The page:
A privately owned animal rescue was shut down March 24 after a complaint from a local resident prompted a visit from Nye County Animal Control.
The complaint was two sick dogs that were adopted from the All The Same Wild and Tame facility at 6091 Gills Way. The business operates as a rescue and boarding facility on the south end of town. The boarding facility was not impacted by the action.
According to a statement by Nye County Emergency Management, officers found 22 sick dogs which required medical attention at the rescue. Emergency Services Director Vance Payne said the animals were reportedly infested with intestinal parasites.
Facility owner Mary K. Miller was directed by animal control to cease the rescue operations and correct the problem within 10 business days, when officials return for a re-inspection on April 7.
Miller transported 17 of the 22 animals to a veterinarian for examination, where the results appeared to be positive.
“I have since learned they have not been sick and most will come home with health certificates,” she said. “The other ones are still in their area and not presenting symptoms of any kind of illness.”
Miller brings in animals from shelters who do not have a no-kill policy established.
Miller and her staff take care of the animals until they find a permanent home, a process which can take several years in some cases.
“I really love it here, because I love animals. I just love them,” said Stephanie Philipp, who has worked at the site for more than a year.
Gary Dewhirst said he worked at the facility when it was under the direction of the previous owners several years ago and wanted to stay when Miller took over ownership.
“The place is being kept just as well as it always was,” he said. “I stayed here because of that, and of course the animals.”
Payne made sure to mention the problems were directed only towards the rescue portion of the facility. He noted the importance of separating healthy, vaccinated animals from ones whose condition of health is unclear.
“Anybody that deals with animals in a rescue situation, or even our own municipal animal shelter, you have animals coming in and the last I checked, none of them are tattooed with their most recent vaccine, so you don’t know what you are getting,” Payne said.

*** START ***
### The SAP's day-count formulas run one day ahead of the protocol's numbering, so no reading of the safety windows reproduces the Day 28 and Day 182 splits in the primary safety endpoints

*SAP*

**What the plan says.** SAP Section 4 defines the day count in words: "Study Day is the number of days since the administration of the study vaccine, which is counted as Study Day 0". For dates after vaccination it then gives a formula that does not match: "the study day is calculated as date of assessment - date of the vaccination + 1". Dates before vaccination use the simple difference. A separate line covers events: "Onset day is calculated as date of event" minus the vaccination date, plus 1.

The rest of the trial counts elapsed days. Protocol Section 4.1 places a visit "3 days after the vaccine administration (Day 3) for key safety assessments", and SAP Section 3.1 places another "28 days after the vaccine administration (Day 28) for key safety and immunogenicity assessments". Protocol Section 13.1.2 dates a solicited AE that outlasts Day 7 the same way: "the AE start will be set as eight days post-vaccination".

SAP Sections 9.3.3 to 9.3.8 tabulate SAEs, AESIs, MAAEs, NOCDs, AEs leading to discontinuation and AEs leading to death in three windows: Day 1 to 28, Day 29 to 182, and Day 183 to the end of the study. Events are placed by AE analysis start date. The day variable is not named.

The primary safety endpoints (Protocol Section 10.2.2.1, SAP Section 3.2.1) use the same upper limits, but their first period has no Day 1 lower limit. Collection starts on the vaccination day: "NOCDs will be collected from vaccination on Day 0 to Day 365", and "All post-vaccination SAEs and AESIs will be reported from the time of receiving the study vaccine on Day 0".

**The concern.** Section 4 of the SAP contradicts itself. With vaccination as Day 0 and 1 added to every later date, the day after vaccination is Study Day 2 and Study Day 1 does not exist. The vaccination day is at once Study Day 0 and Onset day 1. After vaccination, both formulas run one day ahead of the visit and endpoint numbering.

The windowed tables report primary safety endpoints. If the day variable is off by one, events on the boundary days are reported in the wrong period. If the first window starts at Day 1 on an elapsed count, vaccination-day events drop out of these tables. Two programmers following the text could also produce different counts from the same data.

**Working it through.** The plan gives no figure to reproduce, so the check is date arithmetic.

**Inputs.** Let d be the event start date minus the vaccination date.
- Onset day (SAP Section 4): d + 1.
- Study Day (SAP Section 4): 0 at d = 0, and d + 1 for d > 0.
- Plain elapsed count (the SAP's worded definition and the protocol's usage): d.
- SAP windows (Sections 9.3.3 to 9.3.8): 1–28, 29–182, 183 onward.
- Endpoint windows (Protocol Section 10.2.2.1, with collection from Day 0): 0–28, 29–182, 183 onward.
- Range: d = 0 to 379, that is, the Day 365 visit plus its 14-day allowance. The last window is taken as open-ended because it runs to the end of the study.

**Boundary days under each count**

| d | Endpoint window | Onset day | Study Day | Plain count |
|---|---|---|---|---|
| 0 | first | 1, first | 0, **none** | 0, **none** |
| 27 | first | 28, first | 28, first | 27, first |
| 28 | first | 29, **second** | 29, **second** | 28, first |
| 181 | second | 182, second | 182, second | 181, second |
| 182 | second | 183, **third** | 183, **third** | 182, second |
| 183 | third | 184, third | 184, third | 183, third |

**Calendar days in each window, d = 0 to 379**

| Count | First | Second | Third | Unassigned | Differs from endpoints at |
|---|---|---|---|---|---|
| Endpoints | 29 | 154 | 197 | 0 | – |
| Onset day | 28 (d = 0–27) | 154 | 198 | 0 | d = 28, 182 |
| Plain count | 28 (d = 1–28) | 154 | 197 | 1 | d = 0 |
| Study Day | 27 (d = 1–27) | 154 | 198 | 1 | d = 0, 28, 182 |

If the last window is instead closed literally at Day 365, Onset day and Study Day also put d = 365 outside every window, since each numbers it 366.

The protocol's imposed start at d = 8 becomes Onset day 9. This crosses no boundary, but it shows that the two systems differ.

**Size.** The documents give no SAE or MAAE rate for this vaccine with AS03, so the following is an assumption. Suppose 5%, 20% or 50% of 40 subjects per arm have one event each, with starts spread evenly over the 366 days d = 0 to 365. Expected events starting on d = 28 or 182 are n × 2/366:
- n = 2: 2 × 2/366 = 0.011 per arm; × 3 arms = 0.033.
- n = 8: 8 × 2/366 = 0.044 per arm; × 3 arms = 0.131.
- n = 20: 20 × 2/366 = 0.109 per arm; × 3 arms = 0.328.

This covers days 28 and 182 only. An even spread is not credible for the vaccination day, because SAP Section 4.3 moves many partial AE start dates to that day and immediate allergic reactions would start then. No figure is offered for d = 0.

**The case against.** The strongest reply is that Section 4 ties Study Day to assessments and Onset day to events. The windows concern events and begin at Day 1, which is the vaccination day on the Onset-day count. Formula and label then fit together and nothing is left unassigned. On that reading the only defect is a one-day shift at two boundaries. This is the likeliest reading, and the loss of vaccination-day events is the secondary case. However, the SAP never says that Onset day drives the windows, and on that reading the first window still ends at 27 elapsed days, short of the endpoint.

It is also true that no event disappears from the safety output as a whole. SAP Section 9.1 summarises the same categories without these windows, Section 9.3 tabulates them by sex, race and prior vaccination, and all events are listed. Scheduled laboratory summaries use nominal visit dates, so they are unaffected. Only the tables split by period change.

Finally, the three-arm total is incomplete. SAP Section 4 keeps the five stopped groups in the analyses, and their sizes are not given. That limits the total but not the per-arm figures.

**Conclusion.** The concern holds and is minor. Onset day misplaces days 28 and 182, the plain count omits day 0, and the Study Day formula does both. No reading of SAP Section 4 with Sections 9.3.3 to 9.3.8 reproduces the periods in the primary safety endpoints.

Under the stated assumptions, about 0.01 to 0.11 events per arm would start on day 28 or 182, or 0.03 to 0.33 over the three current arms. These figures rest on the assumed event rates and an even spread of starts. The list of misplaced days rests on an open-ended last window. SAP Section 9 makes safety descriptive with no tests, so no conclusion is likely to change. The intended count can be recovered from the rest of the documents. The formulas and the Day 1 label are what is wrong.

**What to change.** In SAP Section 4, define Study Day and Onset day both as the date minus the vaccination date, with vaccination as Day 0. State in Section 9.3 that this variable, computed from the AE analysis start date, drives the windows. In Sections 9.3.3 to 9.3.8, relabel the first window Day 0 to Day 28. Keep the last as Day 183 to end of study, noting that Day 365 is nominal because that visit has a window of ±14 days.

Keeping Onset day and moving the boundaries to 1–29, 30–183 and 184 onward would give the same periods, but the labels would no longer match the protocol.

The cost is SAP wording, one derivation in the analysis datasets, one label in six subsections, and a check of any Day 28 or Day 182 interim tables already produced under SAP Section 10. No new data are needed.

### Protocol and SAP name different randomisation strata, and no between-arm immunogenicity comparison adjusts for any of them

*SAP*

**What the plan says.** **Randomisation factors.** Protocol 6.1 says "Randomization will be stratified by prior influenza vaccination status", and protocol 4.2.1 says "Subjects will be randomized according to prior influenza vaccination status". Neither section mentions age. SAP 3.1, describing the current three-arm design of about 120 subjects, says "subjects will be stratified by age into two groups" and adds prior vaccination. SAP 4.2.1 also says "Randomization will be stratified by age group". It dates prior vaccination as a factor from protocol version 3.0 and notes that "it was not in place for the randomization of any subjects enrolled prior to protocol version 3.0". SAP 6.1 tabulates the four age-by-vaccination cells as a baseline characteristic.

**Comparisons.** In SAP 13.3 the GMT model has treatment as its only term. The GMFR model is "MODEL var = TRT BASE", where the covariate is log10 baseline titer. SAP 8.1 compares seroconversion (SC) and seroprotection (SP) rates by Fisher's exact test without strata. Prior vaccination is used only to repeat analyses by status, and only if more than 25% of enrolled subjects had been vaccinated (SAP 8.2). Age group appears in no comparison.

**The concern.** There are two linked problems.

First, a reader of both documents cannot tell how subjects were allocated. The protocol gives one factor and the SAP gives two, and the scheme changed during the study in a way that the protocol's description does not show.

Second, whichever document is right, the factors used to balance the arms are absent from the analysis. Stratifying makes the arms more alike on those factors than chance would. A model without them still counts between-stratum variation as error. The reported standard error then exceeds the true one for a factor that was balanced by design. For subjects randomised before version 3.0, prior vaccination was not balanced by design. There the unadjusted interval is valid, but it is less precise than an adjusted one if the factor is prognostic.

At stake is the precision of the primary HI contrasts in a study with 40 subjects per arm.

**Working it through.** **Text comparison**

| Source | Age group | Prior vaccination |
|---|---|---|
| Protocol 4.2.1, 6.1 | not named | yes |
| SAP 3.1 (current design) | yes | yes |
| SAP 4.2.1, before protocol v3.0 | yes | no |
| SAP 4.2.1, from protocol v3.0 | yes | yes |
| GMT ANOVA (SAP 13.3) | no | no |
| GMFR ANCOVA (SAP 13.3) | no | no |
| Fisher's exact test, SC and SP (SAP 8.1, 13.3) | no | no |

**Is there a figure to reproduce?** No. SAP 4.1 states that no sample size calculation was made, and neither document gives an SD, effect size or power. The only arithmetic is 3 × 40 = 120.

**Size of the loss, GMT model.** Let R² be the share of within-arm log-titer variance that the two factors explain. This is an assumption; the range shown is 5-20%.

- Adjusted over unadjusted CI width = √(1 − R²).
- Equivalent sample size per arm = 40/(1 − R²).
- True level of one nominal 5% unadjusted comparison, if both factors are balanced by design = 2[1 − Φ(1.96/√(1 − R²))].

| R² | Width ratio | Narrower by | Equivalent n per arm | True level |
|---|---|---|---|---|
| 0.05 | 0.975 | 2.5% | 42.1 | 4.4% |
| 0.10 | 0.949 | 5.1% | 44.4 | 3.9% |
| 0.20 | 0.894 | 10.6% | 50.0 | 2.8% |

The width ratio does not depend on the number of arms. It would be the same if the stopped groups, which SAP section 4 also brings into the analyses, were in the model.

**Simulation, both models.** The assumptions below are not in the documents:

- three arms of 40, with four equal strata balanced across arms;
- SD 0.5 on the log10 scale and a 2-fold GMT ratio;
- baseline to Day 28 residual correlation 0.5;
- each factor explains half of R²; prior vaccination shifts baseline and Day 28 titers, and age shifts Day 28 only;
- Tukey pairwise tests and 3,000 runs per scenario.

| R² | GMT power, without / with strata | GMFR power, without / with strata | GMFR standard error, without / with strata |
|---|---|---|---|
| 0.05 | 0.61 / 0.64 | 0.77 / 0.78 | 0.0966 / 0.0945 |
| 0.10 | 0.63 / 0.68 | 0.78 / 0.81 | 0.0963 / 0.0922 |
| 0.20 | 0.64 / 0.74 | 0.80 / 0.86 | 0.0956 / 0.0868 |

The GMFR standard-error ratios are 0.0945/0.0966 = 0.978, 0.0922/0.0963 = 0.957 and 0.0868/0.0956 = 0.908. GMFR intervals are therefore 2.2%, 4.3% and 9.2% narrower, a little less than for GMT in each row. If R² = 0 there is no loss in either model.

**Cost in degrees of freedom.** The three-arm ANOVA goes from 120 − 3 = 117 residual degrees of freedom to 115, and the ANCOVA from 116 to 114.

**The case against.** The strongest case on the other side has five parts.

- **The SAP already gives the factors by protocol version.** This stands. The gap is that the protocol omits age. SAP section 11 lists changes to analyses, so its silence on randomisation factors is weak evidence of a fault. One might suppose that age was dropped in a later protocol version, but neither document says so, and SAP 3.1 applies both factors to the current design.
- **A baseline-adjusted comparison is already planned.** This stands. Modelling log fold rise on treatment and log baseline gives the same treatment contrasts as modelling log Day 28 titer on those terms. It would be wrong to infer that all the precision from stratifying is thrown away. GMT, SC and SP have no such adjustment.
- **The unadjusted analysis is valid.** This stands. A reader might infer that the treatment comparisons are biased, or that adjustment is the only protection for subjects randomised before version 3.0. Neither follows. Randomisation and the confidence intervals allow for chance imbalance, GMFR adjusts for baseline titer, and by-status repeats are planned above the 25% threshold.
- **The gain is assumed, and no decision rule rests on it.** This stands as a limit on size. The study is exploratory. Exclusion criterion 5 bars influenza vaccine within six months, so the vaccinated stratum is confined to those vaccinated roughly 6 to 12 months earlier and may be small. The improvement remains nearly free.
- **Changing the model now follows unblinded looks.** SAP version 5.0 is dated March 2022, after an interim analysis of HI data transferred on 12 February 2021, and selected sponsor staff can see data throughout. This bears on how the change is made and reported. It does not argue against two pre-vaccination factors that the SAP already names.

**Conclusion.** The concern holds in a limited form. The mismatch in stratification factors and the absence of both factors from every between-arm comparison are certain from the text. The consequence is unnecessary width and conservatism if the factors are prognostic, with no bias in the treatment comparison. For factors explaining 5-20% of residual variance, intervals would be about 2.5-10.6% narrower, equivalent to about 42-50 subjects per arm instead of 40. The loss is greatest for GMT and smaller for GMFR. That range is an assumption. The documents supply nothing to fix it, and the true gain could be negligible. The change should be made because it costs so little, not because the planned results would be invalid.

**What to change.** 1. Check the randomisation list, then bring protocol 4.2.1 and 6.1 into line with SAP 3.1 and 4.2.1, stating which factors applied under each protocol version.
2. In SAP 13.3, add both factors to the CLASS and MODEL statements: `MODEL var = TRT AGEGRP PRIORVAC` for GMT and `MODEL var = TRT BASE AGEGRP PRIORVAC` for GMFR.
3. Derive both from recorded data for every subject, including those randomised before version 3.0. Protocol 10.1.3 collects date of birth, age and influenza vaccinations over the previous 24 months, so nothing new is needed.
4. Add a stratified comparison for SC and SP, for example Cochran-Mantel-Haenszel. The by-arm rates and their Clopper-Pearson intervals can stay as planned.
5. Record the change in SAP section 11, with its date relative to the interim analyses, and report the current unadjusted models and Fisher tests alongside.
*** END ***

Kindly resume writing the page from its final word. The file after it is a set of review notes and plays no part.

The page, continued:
This week, Miller said it is common practice for her facility to isolate newly rescued pets from those that were brought in by their owners for boarding or grooming. She noted that all of the corrections have been completed.
“There were two puppies that were deemed sick,” she said. “When I rescue animals from a shelter, I put the new ones in a different quarantined area just in case they come down with some of the things that you see in shelters, like kennel cough, fleas and parasites. We take every precautionary measure that we can, so that all of the animals that we’ve rescued are ready to be adopted out, don’t get sick.”
A tour of the site on Tuesday revealed a clean, enclosed, three-acre secure facility with six to seven staff members who must disinfect the soles of their footwear when entering and exiting the separated boarding and rescue areas.
The site also has areas that are climate controlled.
Since January, the facility has adopted out 91 animals.
Miller said she does understand the reason why animal control officers visited the facility after receiving information about the sick dogs, and the fact that animal shelters and rescues have been in the news as of late.
“I’m a lover of all animals, so I certainly don’t fault animal control.”
Payne said there are one of three ways animal control officers respond to calls and complaints.
“Nye County Animal Control is complaint-driven and while driving by, if an animal control officer sees blatant violations of the animal control ordinance, which may endanger an animal, they are required to intervene,” he said. “We also perform scheduled annual inspections to verify compliance for an existing permit, or follow-up on a citizen’s concern or complaint. These can be verbal or written.”
Payne said pet owners who bring in animals for boarding, should feel confident their animal will be safe during their stay at the facility.
“It violates all standard business practices to allow unknown vaccinated animals in a rescue situation to be placed in the same area as the ones whose owners are paying for their services and have all of their pet’s vaccines,” he said. That’s why I needed to separate the boarding facility from the rescue facility because All The Same Wild and Tame, operates as a rescue and a boarding facility.”
The facility cares for dogs, cats and just about anything in between.
Miller welcomes daily visitors to tour the facility from 8 a.m. to 4 p.m., Monday through Saturday.